It’s Friday, and we got some exciting news!
We just got in our new Taaluma bracelets and they look AMAZING!
Even better, these bracelets are made by Refugees in the United States!
So not only do the bracelets fund microloans, they also provide sustainable jobs for Refugees who were forced to leave their homes.
So the question is:
Do the bracelets make you feel gouda inside...
knowing that their meaning is way brie-ond just something you wear on your wrist?
Or do the beautiful colors make your heart want to Sing...
like you are Mali-ve with the sound of music?
By purchasing a bracelet, you help support our team of Refugees...
like Omar, who loves working with all of our colorful fabrics!
And it doesn't stop there!
These bracelets are made from excess tote fabric that would have otherwise been thrown away.
In our mission to make this world a better place and leave it better than we found it, we are striving towards zero-waste throughout our whole production line!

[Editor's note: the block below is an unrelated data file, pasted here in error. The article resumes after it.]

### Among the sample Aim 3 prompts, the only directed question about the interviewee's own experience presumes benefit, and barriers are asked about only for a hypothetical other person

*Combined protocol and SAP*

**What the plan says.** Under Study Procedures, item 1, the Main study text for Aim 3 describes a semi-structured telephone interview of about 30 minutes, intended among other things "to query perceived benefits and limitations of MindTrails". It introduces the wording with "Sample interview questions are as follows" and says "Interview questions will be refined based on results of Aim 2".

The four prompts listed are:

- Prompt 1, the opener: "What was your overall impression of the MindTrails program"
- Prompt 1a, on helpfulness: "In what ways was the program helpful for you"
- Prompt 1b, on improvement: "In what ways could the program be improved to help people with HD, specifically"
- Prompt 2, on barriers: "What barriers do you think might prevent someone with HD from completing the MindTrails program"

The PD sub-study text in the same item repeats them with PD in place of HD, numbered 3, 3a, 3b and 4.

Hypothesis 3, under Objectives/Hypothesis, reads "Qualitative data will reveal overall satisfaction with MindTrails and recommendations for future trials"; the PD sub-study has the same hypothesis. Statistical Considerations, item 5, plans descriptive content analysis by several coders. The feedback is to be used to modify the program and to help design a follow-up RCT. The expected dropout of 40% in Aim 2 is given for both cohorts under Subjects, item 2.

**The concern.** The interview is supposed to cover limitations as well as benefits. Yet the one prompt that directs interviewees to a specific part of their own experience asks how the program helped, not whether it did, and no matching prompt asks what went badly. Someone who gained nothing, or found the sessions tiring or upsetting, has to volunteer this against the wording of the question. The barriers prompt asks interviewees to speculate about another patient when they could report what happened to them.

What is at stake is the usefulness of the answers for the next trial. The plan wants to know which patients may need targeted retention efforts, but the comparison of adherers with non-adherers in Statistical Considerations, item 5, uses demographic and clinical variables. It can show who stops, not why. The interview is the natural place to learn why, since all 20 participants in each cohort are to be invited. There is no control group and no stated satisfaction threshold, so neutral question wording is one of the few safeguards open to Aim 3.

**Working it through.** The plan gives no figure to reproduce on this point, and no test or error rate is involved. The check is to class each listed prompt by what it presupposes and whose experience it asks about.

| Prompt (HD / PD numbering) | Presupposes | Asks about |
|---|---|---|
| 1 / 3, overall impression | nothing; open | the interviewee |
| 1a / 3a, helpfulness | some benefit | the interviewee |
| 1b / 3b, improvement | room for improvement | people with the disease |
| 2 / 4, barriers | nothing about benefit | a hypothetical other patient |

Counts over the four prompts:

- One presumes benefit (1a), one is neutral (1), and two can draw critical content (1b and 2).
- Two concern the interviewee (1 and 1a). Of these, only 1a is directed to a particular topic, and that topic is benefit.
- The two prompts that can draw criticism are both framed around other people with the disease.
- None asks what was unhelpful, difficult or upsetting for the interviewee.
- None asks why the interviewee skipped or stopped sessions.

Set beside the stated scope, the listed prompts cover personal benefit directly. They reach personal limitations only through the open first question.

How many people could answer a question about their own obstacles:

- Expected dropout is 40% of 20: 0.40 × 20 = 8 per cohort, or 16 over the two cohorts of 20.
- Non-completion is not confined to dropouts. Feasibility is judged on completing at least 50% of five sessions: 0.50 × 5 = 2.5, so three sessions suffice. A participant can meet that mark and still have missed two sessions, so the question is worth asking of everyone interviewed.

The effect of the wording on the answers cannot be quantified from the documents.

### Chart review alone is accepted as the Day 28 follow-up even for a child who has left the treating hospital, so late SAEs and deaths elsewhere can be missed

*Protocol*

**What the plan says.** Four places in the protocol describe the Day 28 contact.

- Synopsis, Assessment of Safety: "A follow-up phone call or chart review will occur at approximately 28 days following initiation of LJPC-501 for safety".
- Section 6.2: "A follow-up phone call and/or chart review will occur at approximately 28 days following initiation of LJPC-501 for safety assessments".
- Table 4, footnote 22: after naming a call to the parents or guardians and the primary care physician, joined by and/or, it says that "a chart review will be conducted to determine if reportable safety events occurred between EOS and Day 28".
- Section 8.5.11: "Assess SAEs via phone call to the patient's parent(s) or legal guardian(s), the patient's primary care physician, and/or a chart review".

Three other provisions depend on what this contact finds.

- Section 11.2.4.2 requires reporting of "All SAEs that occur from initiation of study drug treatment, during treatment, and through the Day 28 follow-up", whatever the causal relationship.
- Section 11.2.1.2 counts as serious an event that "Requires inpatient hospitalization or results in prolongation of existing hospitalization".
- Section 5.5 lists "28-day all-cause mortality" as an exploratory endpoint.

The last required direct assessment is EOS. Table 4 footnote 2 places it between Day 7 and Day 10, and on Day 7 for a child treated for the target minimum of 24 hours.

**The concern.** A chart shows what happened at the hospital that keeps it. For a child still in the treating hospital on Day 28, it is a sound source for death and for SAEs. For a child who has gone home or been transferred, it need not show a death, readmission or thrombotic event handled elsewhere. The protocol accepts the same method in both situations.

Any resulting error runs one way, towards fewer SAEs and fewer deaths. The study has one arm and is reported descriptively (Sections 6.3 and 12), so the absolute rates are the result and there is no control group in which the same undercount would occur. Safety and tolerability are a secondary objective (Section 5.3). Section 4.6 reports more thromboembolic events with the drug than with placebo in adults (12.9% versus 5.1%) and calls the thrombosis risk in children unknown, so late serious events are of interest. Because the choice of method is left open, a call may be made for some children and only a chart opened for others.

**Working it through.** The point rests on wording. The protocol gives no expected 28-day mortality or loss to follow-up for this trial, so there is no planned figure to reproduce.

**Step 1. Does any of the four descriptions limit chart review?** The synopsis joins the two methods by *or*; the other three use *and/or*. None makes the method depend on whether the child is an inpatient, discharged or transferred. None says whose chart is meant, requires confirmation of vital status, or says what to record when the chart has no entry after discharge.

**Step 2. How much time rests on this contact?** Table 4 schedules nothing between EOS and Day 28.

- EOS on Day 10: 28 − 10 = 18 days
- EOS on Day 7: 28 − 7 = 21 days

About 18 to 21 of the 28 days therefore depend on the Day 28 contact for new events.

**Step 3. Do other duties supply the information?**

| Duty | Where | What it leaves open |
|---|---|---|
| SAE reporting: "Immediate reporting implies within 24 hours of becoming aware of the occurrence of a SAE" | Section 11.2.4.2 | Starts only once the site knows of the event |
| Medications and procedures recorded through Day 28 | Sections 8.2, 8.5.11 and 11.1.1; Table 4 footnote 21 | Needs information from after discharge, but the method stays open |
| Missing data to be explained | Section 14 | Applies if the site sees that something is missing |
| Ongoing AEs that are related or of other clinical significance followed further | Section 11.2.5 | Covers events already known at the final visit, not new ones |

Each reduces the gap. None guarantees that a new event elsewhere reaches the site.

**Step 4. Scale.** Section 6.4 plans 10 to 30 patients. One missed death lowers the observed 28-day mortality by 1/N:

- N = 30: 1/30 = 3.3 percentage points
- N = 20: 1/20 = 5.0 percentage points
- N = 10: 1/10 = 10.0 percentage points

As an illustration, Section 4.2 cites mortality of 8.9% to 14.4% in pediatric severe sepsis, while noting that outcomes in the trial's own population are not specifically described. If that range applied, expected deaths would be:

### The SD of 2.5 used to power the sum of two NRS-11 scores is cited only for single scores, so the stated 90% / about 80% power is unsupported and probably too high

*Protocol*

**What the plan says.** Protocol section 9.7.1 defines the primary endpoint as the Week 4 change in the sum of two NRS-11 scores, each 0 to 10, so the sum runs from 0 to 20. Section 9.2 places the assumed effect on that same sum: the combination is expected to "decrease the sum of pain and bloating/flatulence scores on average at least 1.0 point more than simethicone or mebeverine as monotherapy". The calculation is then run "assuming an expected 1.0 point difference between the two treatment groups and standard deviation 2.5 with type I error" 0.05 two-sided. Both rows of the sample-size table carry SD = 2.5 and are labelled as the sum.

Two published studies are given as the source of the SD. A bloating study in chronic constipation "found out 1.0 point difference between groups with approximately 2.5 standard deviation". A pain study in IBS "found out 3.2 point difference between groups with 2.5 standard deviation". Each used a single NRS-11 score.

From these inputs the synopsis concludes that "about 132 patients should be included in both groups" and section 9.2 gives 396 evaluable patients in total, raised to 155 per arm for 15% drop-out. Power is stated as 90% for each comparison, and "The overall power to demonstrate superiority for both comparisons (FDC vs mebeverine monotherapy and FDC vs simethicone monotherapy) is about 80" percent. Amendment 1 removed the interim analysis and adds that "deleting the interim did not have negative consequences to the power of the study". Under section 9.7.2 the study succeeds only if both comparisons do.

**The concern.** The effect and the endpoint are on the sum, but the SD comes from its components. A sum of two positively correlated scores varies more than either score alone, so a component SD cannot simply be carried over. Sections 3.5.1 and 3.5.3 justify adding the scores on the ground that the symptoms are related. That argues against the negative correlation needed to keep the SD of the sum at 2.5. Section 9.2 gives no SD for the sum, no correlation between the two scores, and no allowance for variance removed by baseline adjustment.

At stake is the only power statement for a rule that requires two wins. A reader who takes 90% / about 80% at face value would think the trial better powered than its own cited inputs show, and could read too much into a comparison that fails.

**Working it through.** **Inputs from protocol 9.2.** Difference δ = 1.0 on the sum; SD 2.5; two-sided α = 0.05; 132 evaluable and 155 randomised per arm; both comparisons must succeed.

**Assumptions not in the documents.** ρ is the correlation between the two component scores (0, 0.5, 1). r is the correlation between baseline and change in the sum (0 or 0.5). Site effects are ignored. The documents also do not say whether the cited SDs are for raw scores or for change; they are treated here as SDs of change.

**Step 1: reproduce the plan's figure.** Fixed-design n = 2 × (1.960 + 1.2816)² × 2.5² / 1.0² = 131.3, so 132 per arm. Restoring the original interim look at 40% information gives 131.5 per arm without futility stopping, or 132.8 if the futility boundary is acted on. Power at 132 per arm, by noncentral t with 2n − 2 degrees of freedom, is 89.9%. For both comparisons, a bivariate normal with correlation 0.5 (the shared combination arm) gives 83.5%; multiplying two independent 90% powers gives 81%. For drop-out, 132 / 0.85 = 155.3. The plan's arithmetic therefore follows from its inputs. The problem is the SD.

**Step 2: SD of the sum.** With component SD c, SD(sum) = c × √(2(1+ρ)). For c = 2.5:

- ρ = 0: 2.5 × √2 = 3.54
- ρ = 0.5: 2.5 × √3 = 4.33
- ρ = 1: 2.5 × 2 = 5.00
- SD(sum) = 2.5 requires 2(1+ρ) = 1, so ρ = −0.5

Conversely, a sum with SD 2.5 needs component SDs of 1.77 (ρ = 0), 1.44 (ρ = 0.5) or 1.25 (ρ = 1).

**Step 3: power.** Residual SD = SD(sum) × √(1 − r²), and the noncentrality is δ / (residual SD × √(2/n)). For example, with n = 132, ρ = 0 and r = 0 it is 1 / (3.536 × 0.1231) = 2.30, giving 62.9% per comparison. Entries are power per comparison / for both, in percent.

Join us in threading the world together through its awesome fabrics, and giving every last strip of Taaluma fabric an adventure of its own.
Whether you’re an adventu(w)rist, cultu(w)rist, or ecotou(w)rist, here’s to exploring this ir-wrist-ible world...
& to feeling good—because after all, it’s Friday!
-the Taaluma Team
It’s time for a face mask re-fresh...summer is here and your new style awaits!
Our masks are now on sale for $5 each.
Plus, all proceeds will be microloaned to small business owners here in the United States.
Yep, that’s right: masks, microloans, ‘Merica!
The month of May May almost be over..
but we’re not dis-Mayed!
Because we’re grateful that our a-May-zing supporters left us some Aussie-some reviews!
Agriculture is the backbone of Myanmar’s economy.
There are lots of farmers in Myanmar who work hard to support themselves, their families, and their villages with jobs and food.
However, many banks don’t offer capital to farmers for them to purchase enough seeds, equipment, or animals to run their farms efficiently. Due to this, farm productivity in Myanmar is one of the lowest in all of Asia.